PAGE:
Study: Israeli, Palestinian Economies Would Grow $170 Billion With 2-State Solution
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Study: Israeli, Palestinian Economies Would Grow $170 Billion With 2-State Solution

Jerusalem — Israel’s economy would gain $120 billion and the Palestinian economy some $50 billion over the next decade in a two-state solution, a study has found.

A peace agreement could also see Palestinian income rise by 36 percent and Israeli by 5 percent, according to the Rand Corp. study released Monday, which also said the Israeli economy could lose some $250 billion in economic opportunities in the event of a return to violence.

The Rand Corp., a U.S.-based nonprofit research organization, said it interviewed 200 officials in the Middle East and elsewhere during more than two years of research into the costs of the Israeli-Palestinian conflict.

The study also found that a unilateral withdrawal by Israel from the West Bank would impose large economic costs on Israelis unless the international community shoulders a substantial portion of the costs of relocating settlers; intangible factors, such as Israeli and Palestinian security and sovereignty aspirations, are critical considerations in understanding and resolving the impasse; and taking advantage of the economic opportunities of a two-state solution would require substantial investments from the public and private sectors of the international community and from Israel and the Palestinians.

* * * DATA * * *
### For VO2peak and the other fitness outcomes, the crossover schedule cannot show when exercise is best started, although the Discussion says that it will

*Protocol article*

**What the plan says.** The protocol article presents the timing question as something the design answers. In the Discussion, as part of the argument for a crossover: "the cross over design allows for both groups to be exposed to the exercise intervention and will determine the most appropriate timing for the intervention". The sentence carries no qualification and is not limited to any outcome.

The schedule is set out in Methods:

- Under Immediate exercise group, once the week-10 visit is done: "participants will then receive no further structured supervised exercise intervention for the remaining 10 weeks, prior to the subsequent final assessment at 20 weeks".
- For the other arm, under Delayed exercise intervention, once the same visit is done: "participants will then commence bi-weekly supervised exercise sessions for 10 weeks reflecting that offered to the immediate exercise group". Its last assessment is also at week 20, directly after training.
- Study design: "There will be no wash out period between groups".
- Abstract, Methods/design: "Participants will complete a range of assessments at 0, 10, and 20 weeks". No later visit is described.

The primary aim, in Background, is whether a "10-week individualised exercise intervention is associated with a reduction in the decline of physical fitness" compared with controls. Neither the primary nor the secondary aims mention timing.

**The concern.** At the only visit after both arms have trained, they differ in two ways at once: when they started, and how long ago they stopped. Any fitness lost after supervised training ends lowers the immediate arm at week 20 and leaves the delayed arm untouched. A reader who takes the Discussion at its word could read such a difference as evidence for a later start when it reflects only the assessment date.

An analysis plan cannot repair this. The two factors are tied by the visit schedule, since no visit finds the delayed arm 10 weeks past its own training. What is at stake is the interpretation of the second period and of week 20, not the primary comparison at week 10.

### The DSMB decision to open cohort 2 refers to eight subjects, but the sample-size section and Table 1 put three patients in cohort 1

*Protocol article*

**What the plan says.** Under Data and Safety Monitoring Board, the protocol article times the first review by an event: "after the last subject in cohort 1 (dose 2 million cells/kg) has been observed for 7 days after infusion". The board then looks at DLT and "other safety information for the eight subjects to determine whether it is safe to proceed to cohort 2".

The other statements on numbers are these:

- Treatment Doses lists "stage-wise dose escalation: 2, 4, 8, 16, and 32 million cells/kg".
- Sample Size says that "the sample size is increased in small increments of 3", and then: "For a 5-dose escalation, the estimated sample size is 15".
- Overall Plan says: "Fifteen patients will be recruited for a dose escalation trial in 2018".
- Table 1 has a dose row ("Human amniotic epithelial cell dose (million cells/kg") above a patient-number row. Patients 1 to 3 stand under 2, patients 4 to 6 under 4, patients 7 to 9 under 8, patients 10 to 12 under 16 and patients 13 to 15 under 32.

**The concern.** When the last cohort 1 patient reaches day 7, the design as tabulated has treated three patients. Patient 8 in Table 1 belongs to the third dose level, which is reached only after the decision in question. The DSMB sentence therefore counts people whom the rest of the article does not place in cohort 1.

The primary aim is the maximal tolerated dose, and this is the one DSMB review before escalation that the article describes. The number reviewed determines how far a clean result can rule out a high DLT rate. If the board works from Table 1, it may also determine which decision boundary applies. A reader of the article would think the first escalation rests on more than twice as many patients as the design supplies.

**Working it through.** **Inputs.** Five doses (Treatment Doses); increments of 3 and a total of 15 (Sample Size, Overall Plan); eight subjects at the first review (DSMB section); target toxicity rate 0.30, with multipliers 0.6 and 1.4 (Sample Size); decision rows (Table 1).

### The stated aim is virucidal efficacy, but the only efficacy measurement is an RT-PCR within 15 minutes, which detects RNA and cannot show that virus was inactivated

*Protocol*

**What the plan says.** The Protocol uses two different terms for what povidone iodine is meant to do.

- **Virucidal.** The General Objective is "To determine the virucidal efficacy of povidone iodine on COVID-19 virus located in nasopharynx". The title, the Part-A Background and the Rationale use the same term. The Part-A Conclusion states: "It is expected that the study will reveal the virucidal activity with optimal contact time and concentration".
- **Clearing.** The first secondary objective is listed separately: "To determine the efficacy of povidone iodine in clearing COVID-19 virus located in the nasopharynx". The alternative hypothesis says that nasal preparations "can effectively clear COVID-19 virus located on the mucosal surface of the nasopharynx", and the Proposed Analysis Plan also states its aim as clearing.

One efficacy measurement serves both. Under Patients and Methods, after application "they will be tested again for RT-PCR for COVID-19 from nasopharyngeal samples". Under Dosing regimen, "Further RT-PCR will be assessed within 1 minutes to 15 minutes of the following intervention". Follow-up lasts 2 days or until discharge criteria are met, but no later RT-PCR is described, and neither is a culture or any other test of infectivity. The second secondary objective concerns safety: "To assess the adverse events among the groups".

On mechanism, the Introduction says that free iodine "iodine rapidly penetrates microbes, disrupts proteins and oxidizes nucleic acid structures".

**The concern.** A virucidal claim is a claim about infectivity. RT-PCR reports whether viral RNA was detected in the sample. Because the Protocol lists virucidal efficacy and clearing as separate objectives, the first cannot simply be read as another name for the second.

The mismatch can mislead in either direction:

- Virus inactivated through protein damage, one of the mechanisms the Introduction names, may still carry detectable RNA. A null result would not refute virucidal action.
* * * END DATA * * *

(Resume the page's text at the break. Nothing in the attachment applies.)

“A two-state solution produces by far the best economic outcomes for both Israelis and Palestinians,” Charles Ries, a co-leader of the study and a Rand vice president, said in a statement.

The study also considered the effects of a coordinated, unilateral withdrawal from the West Bank by Israel; uncoordinated withdrawal where Palestinians do not cooperate with Israeli unilateral moves; and nonviolent resistance by Palestinians.

The implications of a unilateral withdrawal by Israel of West Bank settlers would depend on the amount of coordination. If Israel were able to coordinate with both the Palestinians and international community, the overall impact on the Israeli economy would be negligible and the Palestinian economy would gain nearly $8 billion over a 10-year period. With no coordination, Israel would lose up to $20 billion, according to the study.

Under nonviolent resistance, Palestinians would call for international pressure including boycotts, divestment and sanctions, which could cost Israel $80 billion and Palestinians $12 billion.

Rand used its costs of conflict calculator to figure the economic costs and benefits to Israel and the Palestinians.

editor@jewishweek.org

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